The Sig Sauer MPX-C model I was able to test had a 16-inch overall barrel length, the last 2 inches or so of which was a three-pronged flash hider. The stock was a metal-framed collapsible unit that retracted fully to the back of the receiver, as well as having an intermediate length and a fully-extended length, for a total of three positions. However, one quickly notes that this is not a collapsible in the fashion of an AR-15, where the length of the buffer tube dictates overall shortest length. The MPX-C’s stock rails slide forward to nest in grooves built into the upper receiver, and the buttplate rests solidly against the back of the receiver when collapsed fully; this makes for a very short resulting 28.5 inch overall length on a full 16-inch-barrelled rifle. With the stock extended, the MPX-C measures in around 33 inches long.
The MPX also comes in much shorter and alternate configurations, some of which you’d need tax stamps for. For further information on other MPX setups, you can visit their MPX site here. The rumor is that the MPX platform is made to be modular, with easy-to-change barrel/bolt setups, so one can swap the 9mm barrel out for a higher-horsepower .40 S&W or .357 Sig setup. I didn’t test this personally, but it makes sense, with the increasing demand for modularity in the firearms world today.
Shooting The MPX-C
I only had the Sig Sauer MPX for a couple of quick range visits, so like I said, I can’t give you a full, strong overview of the system, with multiple different loads including handloads, across a spectrum of distances. I was able to run three different loads through the MPX: Federal American Eagle 115 grain FMJ, PMC “Bronze” 115 grain JHP, and Sig Sauer’s own Elite V-Crown 124 grain JHP, the defense round I use in my carry guns.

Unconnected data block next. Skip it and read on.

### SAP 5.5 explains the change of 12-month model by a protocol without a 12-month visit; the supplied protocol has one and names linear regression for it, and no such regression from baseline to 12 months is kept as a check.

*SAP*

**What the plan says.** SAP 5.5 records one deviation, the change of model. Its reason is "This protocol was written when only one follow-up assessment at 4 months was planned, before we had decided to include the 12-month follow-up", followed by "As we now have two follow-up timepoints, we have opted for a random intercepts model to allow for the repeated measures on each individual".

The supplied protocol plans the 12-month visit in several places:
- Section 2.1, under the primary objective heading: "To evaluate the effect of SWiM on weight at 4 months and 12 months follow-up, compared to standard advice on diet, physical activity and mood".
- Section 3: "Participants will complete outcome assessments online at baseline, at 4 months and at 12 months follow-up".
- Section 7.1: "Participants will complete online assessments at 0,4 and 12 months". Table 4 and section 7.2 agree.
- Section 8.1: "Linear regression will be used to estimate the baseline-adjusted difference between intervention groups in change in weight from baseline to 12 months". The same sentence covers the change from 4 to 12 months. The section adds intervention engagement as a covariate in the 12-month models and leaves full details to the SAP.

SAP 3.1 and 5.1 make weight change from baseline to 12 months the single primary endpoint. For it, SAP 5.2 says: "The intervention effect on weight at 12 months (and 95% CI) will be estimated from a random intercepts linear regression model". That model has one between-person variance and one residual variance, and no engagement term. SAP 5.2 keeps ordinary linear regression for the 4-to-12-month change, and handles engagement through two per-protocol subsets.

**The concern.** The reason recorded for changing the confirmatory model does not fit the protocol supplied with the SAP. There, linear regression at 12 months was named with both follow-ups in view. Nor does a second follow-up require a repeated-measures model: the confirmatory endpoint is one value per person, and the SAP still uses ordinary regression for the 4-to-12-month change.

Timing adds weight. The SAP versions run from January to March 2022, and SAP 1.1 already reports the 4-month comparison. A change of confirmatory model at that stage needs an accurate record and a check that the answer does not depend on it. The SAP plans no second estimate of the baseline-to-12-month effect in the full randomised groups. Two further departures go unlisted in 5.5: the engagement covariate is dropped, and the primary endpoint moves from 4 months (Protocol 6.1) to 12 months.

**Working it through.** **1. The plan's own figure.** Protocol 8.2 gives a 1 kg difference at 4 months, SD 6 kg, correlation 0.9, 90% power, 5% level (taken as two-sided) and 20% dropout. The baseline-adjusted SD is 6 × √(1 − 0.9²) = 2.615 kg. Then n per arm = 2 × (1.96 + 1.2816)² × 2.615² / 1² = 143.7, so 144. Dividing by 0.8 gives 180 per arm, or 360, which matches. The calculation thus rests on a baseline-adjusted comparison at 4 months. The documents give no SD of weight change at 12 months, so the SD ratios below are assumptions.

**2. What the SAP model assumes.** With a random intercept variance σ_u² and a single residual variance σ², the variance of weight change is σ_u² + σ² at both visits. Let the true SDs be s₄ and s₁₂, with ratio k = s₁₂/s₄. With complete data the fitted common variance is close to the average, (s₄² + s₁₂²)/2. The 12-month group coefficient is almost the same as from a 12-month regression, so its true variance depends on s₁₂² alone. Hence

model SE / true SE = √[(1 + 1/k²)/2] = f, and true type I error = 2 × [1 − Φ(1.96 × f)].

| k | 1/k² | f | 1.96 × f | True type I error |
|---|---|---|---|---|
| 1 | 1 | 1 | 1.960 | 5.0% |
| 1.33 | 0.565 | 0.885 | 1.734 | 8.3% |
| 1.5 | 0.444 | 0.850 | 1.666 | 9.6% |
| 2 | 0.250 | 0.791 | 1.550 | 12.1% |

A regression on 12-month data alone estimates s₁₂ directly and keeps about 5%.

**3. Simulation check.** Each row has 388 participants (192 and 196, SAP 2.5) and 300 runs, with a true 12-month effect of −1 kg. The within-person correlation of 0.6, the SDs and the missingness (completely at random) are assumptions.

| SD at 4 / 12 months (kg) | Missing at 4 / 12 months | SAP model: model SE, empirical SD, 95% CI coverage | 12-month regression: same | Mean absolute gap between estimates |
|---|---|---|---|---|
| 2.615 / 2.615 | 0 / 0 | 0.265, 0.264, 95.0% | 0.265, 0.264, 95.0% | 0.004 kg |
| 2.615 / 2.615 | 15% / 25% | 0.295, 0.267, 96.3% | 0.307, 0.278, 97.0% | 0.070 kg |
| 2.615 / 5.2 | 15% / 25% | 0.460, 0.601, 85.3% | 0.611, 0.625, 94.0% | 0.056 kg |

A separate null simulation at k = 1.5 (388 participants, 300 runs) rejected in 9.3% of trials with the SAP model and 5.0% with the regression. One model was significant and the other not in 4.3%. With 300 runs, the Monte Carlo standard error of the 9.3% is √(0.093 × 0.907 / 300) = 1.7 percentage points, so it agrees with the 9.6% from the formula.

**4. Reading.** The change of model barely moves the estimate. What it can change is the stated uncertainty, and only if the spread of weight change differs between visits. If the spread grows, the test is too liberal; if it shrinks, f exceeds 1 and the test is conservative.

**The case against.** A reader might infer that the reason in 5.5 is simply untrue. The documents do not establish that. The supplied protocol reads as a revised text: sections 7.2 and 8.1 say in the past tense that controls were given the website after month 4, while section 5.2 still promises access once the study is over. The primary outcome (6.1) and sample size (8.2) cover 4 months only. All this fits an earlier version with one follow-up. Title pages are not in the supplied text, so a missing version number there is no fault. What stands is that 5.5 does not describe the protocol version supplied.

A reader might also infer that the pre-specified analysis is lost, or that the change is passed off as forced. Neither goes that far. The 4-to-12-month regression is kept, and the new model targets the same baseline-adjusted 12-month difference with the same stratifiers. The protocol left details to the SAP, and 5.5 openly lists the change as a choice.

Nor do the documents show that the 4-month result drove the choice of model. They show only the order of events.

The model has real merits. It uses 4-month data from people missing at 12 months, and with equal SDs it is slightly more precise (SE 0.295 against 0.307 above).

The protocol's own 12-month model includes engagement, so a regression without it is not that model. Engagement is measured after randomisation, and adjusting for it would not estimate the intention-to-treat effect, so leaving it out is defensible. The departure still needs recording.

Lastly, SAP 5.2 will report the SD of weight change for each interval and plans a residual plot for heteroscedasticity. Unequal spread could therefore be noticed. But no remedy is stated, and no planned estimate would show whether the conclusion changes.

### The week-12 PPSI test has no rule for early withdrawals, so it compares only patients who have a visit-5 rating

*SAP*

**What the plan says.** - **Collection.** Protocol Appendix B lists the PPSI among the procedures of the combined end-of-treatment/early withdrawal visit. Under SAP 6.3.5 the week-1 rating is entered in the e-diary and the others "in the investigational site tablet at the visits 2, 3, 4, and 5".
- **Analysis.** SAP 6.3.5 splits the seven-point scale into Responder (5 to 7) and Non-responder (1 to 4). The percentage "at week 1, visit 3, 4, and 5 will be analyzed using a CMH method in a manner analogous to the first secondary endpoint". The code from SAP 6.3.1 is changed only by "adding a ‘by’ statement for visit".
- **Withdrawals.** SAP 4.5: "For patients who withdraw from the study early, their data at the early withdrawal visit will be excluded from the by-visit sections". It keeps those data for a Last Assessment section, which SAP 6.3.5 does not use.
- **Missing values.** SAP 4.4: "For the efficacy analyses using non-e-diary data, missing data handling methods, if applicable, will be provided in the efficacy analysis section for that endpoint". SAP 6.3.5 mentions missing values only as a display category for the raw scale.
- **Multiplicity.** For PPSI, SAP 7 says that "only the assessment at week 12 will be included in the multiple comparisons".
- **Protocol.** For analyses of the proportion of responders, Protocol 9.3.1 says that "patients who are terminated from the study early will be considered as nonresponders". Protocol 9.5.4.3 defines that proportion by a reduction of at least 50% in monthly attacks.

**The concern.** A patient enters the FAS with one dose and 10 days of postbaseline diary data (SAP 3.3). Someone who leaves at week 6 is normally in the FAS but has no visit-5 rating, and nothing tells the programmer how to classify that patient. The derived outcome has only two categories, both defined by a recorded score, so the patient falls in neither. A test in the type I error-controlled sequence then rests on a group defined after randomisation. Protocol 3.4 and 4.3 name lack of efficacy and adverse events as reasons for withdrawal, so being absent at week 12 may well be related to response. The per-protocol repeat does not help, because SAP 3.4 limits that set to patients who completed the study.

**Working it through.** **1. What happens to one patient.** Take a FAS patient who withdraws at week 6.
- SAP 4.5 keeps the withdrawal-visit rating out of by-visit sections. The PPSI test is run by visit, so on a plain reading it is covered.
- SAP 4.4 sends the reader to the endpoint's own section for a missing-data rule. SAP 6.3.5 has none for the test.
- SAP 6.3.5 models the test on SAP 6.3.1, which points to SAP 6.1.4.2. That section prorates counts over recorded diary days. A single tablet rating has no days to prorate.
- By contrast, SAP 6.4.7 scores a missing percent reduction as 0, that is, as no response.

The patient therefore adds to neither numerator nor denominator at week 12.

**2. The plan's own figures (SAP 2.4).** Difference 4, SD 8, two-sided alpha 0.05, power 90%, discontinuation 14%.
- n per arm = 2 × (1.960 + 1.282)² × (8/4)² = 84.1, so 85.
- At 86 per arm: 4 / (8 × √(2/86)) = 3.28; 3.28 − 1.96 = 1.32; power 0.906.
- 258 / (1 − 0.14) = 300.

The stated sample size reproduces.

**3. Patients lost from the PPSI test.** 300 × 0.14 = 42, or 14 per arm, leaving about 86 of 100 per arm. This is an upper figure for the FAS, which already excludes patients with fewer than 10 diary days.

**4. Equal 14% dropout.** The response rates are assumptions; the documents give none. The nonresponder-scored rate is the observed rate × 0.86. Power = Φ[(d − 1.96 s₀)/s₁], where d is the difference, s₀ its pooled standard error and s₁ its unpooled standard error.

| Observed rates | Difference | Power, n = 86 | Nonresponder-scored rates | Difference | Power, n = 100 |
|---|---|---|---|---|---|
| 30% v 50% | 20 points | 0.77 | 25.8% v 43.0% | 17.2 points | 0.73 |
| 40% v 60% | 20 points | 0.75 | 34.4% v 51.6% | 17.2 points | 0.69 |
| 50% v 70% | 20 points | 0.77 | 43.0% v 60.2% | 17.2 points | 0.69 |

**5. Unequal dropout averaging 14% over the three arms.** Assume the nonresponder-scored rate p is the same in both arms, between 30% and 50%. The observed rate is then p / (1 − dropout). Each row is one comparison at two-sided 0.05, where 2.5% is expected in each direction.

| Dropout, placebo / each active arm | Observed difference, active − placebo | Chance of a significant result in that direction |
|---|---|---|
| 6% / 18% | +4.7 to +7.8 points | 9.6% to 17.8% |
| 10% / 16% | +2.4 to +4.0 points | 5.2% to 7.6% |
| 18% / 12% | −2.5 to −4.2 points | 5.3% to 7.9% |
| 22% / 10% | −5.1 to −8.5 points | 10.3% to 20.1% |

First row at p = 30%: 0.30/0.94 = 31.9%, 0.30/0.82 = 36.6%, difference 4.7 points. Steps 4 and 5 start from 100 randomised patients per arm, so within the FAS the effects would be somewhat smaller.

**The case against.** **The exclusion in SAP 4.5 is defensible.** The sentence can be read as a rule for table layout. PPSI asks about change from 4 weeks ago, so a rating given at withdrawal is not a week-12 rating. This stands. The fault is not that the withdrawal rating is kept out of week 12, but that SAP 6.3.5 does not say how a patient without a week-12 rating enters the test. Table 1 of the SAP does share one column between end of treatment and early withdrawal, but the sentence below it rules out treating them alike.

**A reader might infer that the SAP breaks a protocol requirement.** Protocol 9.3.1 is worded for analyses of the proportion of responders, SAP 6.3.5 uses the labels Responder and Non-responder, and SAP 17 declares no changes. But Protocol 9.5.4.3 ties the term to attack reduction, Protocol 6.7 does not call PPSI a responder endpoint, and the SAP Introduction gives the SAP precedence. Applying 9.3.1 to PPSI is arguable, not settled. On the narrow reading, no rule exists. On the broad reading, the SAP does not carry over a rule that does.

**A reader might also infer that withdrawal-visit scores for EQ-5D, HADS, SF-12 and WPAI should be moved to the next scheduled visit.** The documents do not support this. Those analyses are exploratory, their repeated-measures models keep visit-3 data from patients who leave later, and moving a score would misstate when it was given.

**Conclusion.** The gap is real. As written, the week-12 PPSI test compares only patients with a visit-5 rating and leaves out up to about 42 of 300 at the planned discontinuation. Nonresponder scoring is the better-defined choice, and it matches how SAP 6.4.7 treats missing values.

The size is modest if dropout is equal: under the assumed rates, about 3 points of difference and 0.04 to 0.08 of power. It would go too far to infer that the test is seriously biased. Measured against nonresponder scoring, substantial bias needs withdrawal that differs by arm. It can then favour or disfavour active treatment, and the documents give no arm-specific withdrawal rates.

Once I got to the range, I deployed my gear and let the others at the range “ooh” and “aah” all over the MPX. The rifle does draw a crowd, and when handling the gun and admiring the fit, finish and the overall quality the gun exudes, well, I must say it deserves every bit of drool and coveting that is a consequence of its very presence.
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Once show and tell was over, I stuffed one of the two 30-round translucent polymer magazines full with the little cartridges, seated the magazine, and pulled back the charging handle to find my first surprise: the charging handle only pulls back maybe two inches before it stops, fully extended. Of course, because of the short length of the 9mm cartridge, this makes sense once one subjects a few brain cells of thought to the matter. However, when one is used to a 5.56/.223 AR platform and the much-longer charging stroke, the short MPX charging handle yank catches you off guard at first. This short charging stroke is just one of the ways Sig Sauer reminds you that they engineered this platform from the ground up to be made for pistol calibers.
I shouldered the rifle, and happily peered through the standard flip-up sight picture. And I squeezed the trigger. And squeezed. And pulled. The second surprise of the day came from the vicious, gritty trigger pull of a $2,000 rifle. What the hell? Expecting a fine-tuned machine and discovering a heavy, ugly trigger pull wasn’t what I’d come to expect from Sig Sauer – especially at this price point. I ended up inadvertently yanking the trigger and the round nose-dived into the lower edge of the target, 25 yards away.